@Quincy

Your understanding is correct. The author's thesis is one of the most absurd things I think I've ever read. I keep trying to imagine something similar, except with the thesis that too many scholarship basketball players are black. I wonder how that would go over?

twinkletoes42069

Oh god, what did I start?

Ten, just out of curiosity, how many 96/24 digital remasters on 180g vinyl do you own?

Daniel Ream

I aim to obscure? No, that's the transparent intentionalism talking.

I think my irony meter just redlined.

pst314

I think my irony meter just redlined.

Dave used to have this on the blog's masthead:

PiperPaul

Is "blow harder" equivalent to Ten, or does it go to eleven?

Darleen

Meanwhile in the Cultural Studies of Science Education

Squires

As a kid my parents had one of those old wood-and brushed aluminum sound systems, the sort with that great, heavy knobfeel.

In my early to mid twenties I worked in the outside broadcasting industry, and so had the opportunity to listen to engineers testing million-plus dollar digital studio setups in the mobile production units.

I like the sound of records played on systems like my parents had better.

I know if you tried to broadcast an event using audio piped through one of those, however, you would be kissing your contract with the client goodbye.

PiperPaul

"great, heavy knobfeel"

The weekly allotment for cock jokes was used up in a previous post, so I won't speculate as to why that word was italicized.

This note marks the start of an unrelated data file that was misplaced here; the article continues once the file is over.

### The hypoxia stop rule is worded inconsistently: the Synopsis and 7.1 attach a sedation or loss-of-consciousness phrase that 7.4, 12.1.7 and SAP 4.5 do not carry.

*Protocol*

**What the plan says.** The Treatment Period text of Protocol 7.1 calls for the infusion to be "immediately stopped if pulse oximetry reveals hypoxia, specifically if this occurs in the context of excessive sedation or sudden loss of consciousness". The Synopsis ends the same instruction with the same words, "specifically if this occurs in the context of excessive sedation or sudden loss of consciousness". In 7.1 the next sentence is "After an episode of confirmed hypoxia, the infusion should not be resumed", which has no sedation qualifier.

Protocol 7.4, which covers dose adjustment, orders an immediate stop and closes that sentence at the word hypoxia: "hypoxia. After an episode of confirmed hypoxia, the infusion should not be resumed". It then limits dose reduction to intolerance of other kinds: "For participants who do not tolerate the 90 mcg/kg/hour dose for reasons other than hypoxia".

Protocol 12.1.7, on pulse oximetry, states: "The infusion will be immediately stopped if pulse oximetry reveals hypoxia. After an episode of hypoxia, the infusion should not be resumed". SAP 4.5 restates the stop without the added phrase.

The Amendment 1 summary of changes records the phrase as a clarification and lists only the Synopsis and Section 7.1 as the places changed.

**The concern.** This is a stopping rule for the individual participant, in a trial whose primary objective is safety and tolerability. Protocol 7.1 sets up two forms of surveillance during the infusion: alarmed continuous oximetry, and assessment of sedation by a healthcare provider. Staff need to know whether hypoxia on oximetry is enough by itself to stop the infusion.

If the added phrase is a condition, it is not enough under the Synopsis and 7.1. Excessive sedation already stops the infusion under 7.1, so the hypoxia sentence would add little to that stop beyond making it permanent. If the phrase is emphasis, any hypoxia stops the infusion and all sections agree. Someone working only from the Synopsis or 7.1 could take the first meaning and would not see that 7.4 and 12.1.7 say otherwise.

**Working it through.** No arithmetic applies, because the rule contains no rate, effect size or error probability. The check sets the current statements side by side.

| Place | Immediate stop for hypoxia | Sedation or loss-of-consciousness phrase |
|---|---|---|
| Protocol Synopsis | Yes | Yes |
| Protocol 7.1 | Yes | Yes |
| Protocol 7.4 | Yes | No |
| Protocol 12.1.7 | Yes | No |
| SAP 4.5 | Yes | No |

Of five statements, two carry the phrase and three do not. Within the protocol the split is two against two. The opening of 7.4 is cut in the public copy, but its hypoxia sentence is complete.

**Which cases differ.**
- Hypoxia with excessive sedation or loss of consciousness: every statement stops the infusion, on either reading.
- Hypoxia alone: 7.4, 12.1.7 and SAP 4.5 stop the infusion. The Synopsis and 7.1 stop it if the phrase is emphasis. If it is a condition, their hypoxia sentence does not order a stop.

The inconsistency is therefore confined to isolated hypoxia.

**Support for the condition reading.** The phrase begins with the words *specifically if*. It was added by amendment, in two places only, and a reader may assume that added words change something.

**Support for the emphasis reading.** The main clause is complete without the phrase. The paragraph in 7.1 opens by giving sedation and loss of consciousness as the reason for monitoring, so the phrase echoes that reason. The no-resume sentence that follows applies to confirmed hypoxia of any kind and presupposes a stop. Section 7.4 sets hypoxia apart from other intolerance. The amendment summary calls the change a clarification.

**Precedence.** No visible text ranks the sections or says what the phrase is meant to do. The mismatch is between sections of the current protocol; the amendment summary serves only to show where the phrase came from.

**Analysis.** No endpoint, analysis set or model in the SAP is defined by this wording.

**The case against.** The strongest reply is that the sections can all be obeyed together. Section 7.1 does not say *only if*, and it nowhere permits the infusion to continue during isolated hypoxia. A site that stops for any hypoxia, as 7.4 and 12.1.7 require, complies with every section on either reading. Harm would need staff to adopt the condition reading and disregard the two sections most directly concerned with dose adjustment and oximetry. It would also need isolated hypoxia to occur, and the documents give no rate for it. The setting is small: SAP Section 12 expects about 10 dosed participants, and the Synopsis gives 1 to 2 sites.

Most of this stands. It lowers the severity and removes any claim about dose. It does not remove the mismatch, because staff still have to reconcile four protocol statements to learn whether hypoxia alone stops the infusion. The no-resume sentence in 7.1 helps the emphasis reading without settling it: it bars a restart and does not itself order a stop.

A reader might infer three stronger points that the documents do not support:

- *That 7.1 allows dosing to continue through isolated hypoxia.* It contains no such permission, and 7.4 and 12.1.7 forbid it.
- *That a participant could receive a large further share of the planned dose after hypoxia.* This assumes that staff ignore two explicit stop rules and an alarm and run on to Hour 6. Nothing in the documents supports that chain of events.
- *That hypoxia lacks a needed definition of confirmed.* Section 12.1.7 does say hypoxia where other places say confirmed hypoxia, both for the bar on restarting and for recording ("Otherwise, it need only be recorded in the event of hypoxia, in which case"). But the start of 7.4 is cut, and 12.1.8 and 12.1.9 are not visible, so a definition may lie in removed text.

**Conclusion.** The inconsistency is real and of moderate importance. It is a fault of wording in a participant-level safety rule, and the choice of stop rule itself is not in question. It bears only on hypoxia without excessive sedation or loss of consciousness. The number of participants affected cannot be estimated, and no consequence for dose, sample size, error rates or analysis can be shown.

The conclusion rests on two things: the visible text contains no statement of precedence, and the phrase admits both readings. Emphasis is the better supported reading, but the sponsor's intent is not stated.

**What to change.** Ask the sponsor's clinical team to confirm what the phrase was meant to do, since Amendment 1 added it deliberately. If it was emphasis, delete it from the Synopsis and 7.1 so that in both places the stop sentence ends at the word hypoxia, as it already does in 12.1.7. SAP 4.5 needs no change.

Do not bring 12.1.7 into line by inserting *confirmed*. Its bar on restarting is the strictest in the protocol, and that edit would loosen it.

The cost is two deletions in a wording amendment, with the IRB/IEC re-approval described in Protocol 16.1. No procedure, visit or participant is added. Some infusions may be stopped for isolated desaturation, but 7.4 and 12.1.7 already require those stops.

R. Sherman

@Darleen

Trofim Lysenko called to say, "Dudes!?! You've gone off the deep end!"

Squires

https://knobfeel.tumblr.com

Spiny Norman

PiperPaul

so I won't speculate

It's actually an old (but sadly, only briefly popular) DavidThompsonBlog joke (prompted by David posting the link in Squires' comment, as I recall).

Spiny Norman

R.Sherman,

Trofim Lysenko called to say, "Dudes!?! You've gone off the deep end!"

The best part is that the primary author repeatedly quotes herself in the third person as a source.

David

Meanwhile in the Cultural Studies of Science Education

It’s extraordinary. Practically every other sentence amounts to an absurdly begged question, or several absurdly begged questions. The thing seems to fold in on itself, curling away from reality or even the pretence of coherence.

A person capable of writing this unhinged poison should not be given car keys or left near children.

Nikw211

A person capable of writing this unhinged poison should not be given car keys or left near children.

Let me see here ... [Slips on spectacles onto nose ... Googles .... starts reading]

Oh, my God.

What the fuck is this that I'm reading?